Posts Tagged "lessons"

How to use the new Upright tool in Lightroom CC

Posted by on Jun 23, 2016 in Lightroom, Software | 0 comments

How to use the new Upright tool in Lightroom CC

Sorry for not continuing my story of my transition to Fuji this week, but Adobe released an update for Lightroom CC that I think is important to show you.  Earlier in June Adobe released a new version of Lightroom and for CC subscribers there was a new feature added – “Guided Upright”.  As this does change one of the existing panels in the develop module (Lens Corrections) and add a new panel (Transform). The first thing you will notice when you go to the Lens Correction panel, the Upright tool is no longer there in Lightroom CC 2015.6, it has been moved to a separate panel just below called Transform.  You will also notice that some of the other...

Read More

Photo challenge for fun and learning

Posted by on May 25, 2016 in Adventures | 1 comment

Photo challenge for fun and learning

Recently my 10 year old son and I had a couple of hours to kill in the city whilst the rest of the family was off seeing a show. I was keen for my son to learn some photography skills and for me to flex my creative mind a bit further as well. The idea of just going to the city with cameras in hand and hoping for the best didn’t resonate with me and would most likely lead to boredom for the younger member of the party. We decided to undertake a “Hunt and Shoot” photo challenge instead, the rules being fairly simple; 9 given subjects (as supplied by my lovely wife) Timelimit – the length of the show that other family members were seeing Distance...

Read More

Learning to accept feedback on your photos

Posted by on Mar 8, 2015 in Techniques | 1 comment

Learning to accept feedback on your photos

A number of weeks ago I wrote a blog post suggesting a number of methods for giving constructive feedback to photographers when asked. This week I am going to look at the reverse side of that discussion, how to gauge and evaluate feedback provided to your photographs. One the key factors to this is that anyone who provides you feedback for a photograph is providing their opinion. This understanding can be a bit of release in some circumstances, because you come to realise that not every opinion has equal weight and an opinion is not right or wrong, it is just an opinion. So when it comes to receiving feedback for your photos here are a couple of things to remember: 1)...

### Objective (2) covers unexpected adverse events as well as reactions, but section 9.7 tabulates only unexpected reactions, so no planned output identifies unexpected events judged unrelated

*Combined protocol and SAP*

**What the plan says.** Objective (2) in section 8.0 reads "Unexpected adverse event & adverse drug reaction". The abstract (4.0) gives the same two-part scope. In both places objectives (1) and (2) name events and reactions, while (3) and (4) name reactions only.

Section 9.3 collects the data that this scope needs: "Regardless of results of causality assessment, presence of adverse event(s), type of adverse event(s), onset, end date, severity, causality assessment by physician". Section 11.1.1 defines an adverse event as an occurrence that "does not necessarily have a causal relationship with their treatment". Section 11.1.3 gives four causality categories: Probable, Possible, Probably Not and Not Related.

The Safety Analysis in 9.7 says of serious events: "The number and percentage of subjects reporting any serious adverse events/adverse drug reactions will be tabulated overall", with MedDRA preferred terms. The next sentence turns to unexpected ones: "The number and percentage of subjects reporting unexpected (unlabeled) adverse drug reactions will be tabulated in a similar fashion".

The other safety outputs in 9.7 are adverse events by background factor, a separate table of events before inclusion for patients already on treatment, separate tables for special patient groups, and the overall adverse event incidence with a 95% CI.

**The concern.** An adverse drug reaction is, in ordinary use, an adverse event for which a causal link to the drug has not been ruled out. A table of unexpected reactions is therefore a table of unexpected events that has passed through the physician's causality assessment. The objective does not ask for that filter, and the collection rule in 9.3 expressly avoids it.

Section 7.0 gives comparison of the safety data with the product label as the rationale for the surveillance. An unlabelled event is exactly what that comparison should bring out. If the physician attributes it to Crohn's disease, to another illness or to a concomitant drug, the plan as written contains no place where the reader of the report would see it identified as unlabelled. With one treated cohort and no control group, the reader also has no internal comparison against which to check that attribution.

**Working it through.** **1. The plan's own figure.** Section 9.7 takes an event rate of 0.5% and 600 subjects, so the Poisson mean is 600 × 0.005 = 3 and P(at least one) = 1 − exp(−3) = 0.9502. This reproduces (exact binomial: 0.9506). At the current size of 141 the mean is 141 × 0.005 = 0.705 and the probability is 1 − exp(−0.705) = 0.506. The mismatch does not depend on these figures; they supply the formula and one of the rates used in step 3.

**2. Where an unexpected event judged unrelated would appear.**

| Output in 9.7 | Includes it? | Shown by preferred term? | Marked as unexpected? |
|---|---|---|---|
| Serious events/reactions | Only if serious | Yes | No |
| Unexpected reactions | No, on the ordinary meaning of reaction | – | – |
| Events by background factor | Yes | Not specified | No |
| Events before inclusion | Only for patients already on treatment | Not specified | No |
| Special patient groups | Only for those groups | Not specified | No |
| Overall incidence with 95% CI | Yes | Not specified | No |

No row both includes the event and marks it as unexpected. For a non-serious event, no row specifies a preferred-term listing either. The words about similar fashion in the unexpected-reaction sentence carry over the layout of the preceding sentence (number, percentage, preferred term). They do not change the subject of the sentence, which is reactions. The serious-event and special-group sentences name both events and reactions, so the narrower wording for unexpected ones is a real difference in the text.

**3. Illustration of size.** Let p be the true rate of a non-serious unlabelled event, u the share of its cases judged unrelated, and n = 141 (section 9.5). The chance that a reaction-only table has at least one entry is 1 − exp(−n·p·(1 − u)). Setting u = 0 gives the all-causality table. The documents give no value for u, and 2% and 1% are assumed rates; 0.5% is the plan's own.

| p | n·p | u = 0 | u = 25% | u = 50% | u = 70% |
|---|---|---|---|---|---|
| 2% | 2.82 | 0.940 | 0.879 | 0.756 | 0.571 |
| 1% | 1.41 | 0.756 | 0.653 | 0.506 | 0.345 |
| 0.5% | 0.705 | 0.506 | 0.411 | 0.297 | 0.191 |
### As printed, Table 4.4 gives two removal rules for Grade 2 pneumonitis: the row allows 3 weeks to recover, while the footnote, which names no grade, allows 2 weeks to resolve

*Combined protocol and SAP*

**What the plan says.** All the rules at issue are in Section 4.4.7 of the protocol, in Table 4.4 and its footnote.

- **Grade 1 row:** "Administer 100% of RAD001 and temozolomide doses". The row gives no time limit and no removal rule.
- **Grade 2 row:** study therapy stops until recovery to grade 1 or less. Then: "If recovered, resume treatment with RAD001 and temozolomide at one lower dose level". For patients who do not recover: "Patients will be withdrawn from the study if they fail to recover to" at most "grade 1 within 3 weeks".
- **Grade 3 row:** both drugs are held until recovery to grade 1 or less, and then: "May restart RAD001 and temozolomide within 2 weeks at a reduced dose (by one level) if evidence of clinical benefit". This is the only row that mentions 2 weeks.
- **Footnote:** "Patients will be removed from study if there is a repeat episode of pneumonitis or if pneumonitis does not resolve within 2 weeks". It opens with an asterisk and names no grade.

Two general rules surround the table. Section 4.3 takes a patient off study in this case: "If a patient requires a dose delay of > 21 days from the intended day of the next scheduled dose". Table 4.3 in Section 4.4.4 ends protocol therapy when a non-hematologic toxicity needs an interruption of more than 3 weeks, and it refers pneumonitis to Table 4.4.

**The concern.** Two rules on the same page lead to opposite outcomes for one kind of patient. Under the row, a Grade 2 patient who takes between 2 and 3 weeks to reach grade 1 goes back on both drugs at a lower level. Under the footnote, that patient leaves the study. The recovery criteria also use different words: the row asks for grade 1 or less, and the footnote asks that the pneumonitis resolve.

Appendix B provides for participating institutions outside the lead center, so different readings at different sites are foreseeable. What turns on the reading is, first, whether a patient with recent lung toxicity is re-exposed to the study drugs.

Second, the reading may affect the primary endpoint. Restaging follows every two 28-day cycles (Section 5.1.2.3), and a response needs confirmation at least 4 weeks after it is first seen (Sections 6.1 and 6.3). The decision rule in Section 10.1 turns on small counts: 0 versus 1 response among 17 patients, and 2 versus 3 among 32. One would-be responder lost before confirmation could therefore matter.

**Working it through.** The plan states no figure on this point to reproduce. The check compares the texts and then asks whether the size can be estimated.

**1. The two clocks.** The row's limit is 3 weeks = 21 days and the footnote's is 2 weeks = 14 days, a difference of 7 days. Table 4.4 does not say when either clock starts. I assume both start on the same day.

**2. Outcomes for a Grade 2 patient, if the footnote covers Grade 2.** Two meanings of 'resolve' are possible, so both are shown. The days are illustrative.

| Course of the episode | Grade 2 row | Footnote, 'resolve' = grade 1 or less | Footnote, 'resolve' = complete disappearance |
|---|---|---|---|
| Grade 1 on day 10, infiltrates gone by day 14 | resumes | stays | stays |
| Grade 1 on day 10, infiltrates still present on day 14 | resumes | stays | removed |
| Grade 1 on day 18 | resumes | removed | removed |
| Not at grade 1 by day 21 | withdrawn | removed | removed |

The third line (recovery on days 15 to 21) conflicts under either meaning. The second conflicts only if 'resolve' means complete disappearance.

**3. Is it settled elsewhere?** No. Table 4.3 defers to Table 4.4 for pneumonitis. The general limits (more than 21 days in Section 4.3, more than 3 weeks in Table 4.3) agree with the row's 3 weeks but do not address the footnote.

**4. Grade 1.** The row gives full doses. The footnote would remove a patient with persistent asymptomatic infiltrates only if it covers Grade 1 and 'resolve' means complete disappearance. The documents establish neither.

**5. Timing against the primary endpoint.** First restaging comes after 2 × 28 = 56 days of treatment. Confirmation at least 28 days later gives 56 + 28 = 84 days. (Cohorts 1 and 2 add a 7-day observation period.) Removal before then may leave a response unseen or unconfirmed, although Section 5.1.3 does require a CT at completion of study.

Read More

The first 5 things to understand about Adobe’s Lightroom

Posted by on Jan 19, 2015 in Lightroom, Software | 0 comments

The first 5 things to understand about Adobe’s Lightroom

Adobe’s Lightroom is a very comprehensive program that can be used to both catalogue and process your pictures. With new subscription pricing models available that bundle this program with Photoshop and the demise of Apple’s Aperture, more photographers than every seem to investigating this program. As with any program, new users can feel a little overwhelmed when they first start using Lightroom so here are a few key concepts to understand about the program. 1) Lightroom Catalogue File The first thing to understand is the Lightroom catalogue file, it is after all the heart of the program. The catalogue is a database that contains 3 pieces of information...

Read More

Composition and your intent

Posted by on May 26, 2013 in Techniques | 0 comments

Composition and your intent

I wrote a few weeks ago about a process for helping your photography called BE CALM when it came to making good photographs. BE CALM stands for Breathe & Examine, Composition, Angle, Light and Mood. This week I would like to expand on the first principle there – Composition. When we get to the point on our photography path where we start progressing from taking photos to making photos, composition is normally the first element of the photo that needs to be addressed. The big mental shift that comes into effect when we start making our photos is that we start examining our intent for the image prior pressing the shutter. Why are you making this photograph? What...

Read More